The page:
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Tuesday, July 16

A Yoga Challenge ~ @AuthorKristina Knight

For the last couple of years I've been running. Interval running, with more walking than actual running, but running. I like running, more than I imagined I would. I like the sweat that I get going. I hate those first few minutes of discomfort when I'm still getting my breathing right, but I like the endorphin rush once I'm in the groove.

A couple of weeks ago, though, I tweaked my knee - I ran too long and for too many intervals - because I wanted to challenge myself. Yeah, the best laid plans. I'm three weeks later and I still feel pain. It's not a constant pain and it's not debilitating and its really not enough to warrant going to the doctor. What it is is enough to keep me from running. So I've gone back to just walking, which is good.

But, I also know I need a change. Maybe even a challenge. Because I'm getting close to A Certain Age. I'm not afraid of turning that age, but I also know because of my weight that without a big change I'm probably not going to be able to run much longer. I may never be able to run a full 5k or 10k, and that's okay with me, but I don't want to give up my intervals.

Which brings me to the change and the challenge. I've decided to do a 12 week yoga challenge I'll still walk 4-5 times each week, but 3 days per week I'll add in yoga to build strength and muscle. I bought a DVD set last week and started it up on Monday of this week. I know, nothing like telling you how well things are going with one full day in the challenge bank.

Anywho, back to the topic.

The DVD has 12 "lessons" - you start with Lessons 1-3 and repeat them for 4 weeks, on the 4th week, you do Lessons 1-3 each day you do yoga. Then move on to Lessons 4-6 and repeat for 4 weeks, in the final week doing lessons 1-6 each day. Then Lessons 7-9 and repeat for 4 weeks, doing lessons 1-9 each day in the final week.

Each set of lessons builds on the strengths you've gained over the previous 3 weeks. Most people do this particular challenge with a weight or inches loss goal. I'm going in with this goal: I want my body to be stronger, overall, by the end of the 12 weeks. I want my knee to be healed. I want to be ready for an interval run at the end of the challenge.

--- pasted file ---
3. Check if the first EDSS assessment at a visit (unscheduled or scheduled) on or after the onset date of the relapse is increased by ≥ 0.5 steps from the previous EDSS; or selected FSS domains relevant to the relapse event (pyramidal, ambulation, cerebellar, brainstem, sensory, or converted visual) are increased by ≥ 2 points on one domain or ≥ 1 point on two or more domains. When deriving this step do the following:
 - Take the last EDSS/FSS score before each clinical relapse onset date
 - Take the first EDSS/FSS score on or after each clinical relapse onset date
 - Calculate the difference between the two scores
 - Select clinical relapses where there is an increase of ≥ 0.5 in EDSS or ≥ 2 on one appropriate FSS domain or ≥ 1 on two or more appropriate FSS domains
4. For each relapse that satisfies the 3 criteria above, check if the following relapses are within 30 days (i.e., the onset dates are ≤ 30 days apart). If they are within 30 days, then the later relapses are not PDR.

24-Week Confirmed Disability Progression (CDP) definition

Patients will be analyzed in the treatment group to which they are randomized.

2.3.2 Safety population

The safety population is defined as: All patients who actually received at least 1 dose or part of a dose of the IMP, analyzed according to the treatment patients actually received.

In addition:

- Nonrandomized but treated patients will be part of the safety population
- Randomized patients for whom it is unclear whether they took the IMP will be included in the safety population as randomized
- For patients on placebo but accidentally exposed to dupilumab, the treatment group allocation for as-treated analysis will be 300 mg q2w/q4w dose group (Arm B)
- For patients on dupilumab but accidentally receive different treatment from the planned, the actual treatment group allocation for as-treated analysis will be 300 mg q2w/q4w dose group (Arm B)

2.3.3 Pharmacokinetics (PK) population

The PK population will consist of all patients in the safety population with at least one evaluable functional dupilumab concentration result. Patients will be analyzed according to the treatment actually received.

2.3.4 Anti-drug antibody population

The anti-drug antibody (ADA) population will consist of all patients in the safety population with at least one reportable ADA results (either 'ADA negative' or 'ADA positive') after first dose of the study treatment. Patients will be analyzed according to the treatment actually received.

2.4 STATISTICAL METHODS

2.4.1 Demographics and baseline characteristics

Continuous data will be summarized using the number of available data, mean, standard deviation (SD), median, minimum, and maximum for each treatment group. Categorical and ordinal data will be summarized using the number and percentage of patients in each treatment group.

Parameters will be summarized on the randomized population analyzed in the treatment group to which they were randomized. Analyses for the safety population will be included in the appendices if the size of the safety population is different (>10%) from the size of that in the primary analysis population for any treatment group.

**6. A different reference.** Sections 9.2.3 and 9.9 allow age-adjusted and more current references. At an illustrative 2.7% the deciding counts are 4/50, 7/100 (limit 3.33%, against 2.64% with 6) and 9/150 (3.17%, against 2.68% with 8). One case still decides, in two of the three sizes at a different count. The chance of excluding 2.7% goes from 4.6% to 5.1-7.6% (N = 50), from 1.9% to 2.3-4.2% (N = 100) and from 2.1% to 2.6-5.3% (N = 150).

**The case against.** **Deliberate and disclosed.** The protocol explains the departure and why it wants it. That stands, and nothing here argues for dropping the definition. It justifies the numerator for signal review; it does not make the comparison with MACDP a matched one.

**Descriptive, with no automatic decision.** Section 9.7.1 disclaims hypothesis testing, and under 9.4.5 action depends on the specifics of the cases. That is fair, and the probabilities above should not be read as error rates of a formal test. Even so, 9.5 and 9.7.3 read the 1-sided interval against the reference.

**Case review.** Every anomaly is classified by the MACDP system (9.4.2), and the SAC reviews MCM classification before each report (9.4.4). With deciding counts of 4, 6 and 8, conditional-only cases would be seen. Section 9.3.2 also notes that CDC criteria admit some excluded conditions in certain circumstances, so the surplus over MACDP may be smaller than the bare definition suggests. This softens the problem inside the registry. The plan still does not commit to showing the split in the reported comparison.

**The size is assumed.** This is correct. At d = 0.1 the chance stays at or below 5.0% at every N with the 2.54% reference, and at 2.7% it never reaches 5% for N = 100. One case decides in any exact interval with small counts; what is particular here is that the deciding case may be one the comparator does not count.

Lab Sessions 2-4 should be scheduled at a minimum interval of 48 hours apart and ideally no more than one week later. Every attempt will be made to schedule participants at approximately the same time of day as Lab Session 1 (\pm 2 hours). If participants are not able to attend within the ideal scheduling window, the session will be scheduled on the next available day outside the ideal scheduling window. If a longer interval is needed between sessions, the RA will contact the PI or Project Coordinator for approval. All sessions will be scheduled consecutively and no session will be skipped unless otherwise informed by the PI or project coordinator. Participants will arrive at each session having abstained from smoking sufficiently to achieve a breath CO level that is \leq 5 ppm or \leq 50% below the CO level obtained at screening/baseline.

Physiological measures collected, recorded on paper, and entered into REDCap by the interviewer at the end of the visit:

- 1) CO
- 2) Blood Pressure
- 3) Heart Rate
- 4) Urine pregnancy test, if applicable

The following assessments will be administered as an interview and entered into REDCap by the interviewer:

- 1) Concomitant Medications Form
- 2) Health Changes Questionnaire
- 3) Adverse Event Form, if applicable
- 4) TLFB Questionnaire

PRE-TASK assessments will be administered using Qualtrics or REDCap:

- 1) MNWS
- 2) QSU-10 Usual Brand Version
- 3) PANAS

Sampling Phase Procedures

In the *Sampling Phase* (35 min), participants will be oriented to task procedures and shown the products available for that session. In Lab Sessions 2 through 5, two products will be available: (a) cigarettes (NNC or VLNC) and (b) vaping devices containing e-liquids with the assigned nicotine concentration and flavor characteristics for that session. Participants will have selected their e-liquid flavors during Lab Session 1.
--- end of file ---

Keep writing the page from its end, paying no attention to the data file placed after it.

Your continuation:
How's it going so far? Well, day 1 is in the books and it was harder than I thought it would be. Like, by a lot. I trailed behind the instructor, I wasn't sure of foot placement and I forgot to breathe several times. Who knew yoga breathing would be weirder than interval run breathing? But. I did it. And I liked it. I'm excited for Day 2 on Wednesday. I'll report in on the full challenge toward the end of October.

How does this fit in with writing? More than you might think and I chose these 2 images and quotes because of that. Writing, like yoga, starts where you are. As a baby writer, you're not expected to know how to build a strong GMC or how to braid Trope A with Plot Point B. You're learning. You're getting stronger. You're scooping out those abs. Every day that you write, you become a stronger writer. As you become a stronger writer you start digging for deeper conflicts and those conflicts don't come just from your imagination. They come from your experiences - you don't have to write your specific life events onto a fictional page, but how you reacted to Event A might be similar to how your main character reacts to a catalyst on the page.

And with every sentence, every page, every book, the writing will get stronger. Just as with every tree pose, downward facing dog, and cobra stretch, my body is getting stronger.

What are you doing to strengthen yourself today?       ~ Kristina Knight

Friday, July 12

Working title...hmm... by Liz Flaherty #WordWranglers

So. About titles. When I write a book, I give it a working title, sometimes no more than the names of the protagonists. Or even the name of one. Summer in Stringtown Proper was Molly Linden until it reached editing stages and I had to make a decision. I liked Molly Linden but couldn't read it without thinking of Molly Pitcher from the American Revolution. Fifty-year-old divorcee Molly Linden didn't fit the part.